Background: It has been previously reported that subhypnotic doses of propofol could offer an advantage over midazolam for premedication. This study was designed to test the hypothesis that a 20 mg IVdose of propofol would be more effective than a standard 2 mg IVdose of midazolam for reducing acute anxiety prior to induction of anesthesia. Methods: One hundred twenty outpatients scheduled to undergo orthopedic surgery were randomly assigned to one of three study groups: control (saline); propofol (20 mg); or midazolam (2 mg). Immediately before administering the study medication, each patient evaluated their level of acute anxiety and sedation on 11 point verbal rating scales (VRSs) 0=none-10=highest, and they were also shown a picture. Upon arrival in the OR∼5 min after administering the study medication, anxiety and sedation levels were reassessed and a second picture was shown. At discharge from the recovery area, anxiety and sedation levels and their ability to recall the two pictures were reassessed. Results: Compared to the saline group, both propofol and midazolam produced significant increases in the patient's level of sedation upon entering the OR(+2.5±2.4 vs. +4.6±2.5 and +5.2±2.3, respectively [p<0.001]). Propofol was effective as midazolam compared to saline in reducing the patient's level of preinduction anxiety (from 3.2±2.2 to1.8±1.8 vs. 3.1±2.2 to 2.3±2.1 and 2.7±1.8 to 2.8±2.1, respectively). Propofol produced more pain on injection and midazolam significantly reduced recall of the second picture. Conclusions: When administered ∼5 min prior to entering the OR, propofol, 20mg IV, was as effective as midazolam 2mg IVin reducing anxiety.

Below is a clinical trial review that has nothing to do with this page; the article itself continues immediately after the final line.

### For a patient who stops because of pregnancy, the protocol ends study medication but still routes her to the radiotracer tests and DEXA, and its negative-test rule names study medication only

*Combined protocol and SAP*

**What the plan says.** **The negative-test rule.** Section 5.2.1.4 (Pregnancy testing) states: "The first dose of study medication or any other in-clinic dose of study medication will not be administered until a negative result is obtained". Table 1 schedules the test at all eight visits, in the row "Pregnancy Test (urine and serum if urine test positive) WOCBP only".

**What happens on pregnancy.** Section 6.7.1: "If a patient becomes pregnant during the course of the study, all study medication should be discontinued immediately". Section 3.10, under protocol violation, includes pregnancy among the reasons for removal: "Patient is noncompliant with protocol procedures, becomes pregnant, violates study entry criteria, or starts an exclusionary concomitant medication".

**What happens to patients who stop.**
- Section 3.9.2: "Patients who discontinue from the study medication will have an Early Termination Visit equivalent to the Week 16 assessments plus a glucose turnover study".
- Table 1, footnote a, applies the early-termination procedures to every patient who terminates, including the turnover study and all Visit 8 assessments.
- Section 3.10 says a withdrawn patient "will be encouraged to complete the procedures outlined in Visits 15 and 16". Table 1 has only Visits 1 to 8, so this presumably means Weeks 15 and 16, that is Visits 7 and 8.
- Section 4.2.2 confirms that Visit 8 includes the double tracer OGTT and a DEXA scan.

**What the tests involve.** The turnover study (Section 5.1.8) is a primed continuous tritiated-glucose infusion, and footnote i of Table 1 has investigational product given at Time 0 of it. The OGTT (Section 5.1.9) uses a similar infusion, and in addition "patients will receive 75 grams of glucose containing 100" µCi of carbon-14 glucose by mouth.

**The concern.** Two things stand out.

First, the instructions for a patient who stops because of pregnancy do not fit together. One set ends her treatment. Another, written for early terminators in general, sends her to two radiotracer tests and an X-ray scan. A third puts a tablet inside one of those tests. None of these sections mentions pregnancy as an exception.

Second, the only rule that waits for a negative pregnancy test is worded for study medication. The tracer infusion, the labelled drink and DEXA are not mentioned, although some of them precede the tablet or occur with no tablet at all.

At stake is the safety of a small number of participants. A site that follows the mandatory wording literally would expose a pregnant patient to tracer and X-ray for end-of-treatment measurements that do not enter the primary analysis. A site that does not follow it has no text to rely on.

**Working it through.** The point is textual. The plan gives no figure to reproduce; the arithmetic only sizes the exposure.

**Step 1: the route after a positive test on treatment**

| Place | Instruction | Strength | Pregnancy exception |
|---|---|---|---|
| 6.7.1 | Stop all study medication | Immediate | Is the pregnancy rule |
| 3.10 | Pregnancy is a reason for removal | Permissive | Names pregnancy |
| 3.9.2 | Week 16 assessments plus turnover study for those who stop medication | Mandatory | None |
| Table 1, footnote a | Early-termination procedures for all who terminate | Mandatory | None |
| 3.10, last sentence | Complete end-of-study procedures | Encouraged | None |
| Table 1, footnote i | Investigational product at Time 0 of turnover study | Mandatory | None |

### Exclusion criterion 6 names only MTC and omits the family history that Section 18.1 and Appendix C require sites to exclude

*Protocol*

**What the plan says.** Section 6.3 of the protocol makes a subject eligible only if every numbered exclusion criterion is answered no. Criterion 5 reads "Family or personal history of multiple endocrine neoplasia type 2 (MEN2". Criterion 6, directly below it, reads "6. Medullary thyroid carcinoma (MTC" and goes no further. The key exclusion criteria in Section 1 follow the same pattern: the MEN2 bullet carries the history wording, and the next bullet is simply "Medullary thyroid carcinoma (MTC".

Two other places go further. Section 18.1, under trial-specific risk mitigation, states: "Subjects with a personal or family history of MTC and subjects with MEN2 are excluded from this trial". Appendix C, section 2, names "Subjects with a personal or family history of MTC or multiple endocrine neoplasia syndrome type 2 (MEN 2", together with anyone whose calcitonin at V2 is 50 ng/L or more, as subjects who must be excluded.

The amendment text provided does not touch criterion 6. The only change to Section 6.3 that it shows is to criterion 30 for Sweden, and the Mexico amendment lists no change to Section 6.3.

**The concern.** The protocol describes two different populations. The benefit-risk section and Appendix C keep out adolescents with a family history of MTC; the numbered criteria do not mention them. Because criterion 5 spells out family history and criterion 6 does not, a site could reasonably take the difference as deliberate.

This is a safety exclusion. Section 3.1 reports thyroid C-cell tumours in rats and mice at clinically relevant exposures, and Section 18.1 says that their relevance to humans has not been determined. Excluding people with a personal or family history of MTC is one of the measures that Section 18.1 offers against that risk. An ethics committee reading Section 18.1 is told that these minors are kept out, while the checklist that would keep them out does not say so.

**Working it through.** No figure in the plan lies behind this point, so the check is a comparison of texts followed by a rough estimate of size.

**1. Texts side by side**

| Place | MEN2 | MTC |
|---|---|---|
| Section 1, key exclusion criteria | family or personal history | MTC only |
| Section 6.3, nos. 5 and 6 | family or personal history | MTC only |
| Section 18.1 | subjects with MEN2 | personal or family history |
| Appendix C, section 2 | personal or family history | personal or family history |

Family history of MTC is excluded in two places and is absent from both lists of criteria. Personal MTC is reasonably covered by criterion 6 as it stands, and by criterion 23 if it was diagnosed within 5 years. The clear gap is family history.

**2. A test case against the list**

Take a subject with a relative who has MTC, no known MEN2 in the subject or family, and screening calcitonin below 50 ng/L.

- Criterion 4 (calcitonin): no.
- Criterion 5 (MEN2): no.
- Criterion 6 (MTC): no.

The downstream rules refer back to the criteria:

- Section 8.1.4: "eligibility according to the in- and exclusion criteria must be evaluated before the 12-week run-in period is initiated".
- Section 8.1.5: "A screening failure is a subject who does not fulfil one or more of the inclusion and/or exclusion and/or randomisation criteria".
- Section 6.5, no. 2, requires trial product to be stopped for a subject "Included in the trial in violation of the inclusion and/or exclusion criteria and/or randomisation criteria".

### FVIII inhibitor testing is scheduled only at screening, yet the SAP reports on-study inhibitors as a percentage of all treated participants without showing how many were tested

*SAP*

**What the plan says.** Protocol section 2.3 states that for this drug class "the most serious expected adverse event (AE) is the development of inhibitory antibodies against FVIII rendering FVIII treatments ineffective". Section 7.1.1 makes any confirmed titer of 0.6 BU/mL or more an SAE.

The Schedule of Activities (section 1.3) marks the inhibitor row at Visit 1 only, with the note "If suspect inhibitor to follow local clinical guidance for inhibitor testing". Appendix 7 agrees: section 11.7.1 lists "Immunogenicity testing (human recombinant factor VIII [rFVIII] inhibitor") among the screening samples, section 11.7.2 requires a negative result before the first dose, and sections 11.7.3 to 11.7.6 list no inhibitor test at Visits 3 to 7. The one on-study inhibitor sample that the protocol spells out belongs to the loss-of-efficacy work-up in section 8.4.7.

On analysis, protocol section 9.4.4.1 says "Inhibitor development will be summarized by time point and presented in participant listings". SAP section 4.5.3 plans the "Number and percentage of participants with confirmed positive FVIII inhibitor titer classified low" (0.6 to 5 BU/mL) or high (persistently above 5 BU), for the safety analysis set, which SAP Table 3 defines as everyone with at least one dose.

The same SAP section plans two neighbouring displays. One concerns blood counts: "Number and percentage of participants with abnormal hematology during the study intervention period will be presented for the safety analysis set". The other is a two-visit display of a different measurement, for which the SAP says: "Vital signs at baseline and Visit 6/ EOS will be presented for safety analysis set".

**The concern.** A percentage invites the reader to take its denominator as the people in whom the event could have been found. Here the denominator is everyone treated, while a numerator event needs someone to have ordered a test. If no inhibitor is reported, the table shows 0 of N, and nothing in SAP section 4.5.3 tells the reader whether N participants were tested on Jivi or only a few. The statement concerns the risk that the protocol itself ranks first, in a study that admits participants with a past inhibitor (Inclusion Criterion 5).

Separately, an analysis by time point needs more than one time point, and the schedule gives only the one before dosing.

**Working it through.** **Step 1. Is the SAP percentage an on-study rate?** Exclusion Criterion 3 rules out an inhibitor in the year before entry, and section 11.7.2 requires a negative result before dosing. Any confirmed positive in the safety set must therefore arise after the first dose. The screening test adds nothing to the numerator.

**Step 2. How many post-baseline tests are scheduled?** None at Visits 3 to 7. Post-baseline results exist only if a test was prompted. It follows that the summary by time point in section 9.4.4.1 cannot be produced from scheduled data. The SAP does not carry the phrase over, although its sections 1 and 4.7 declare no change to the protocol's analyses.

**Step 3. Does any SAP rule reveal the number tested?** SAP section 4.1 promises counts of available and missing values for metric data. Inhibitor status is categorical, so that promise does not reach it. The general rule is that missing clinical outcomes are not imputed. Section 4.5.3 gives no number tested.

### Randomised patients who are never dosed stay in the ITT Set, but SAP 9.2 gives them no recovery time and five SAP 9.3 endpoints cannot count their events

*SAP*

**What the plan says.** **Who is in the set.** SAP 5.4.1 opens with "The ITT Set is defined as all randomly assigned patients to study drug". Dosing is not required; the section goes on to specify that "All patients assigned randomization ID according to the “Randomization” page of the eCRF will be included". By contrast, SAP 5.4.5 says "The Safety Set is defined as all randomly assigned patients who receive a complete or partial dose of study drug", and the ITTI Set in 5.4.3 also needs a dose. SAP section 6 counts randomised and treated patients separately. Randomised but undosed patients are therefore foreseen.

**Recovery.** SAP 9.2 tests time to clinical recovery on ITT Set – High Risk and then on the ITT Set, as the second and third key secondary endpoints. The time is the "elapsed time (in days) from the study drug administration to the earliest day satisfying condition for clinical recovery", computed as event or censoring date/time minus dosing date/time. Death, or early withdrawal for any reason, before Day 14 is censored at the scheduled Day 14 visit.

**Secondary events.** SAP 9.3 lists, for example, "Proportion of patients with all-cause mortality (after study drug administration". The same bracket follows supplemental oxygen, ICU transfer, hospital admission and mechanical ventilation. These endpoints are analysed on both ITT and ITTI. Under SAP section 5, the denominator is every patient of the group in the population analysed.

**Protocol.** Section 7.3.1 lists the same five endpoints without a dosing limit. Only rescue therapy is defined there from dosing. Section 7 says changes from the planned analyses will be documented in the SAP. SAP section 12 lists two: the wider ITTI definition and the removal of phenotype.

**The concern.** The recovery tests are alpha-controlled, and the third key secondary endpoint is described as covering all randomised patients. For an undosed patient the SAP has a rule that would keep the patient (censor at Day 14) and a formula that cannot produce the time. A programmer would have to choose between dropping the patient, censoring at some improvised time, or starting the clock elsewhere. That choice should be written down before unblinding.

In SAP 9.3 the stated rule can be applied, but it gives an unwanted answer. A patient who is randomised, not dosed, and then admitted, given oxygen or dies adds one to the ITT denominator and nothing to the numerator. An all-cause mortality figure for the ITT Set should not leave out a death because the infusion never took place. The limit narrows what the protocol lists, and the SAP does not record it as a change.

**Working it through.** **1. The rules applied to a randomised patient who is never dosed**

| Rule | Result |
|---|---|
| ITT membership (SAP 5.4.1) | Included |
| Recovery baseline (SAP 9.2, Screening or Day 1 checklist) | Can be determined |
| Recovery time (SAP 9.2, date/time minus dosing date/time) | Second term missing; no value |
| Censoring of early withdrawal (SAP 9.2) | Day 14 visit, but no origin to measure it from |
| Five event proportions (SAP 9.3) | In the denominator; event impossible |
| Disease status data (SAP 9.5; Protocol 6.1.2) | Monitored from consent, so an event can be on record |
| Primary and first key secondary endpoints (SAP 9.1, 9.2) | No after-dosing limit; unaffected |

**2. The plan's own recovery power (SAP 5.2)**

|Original language||English (US)|
|Number of pages||10|
|State||Published - Nov 2016|
- Preoperative care
ASJC Scopus subject areas
- Anesthesiology and Pain Medicine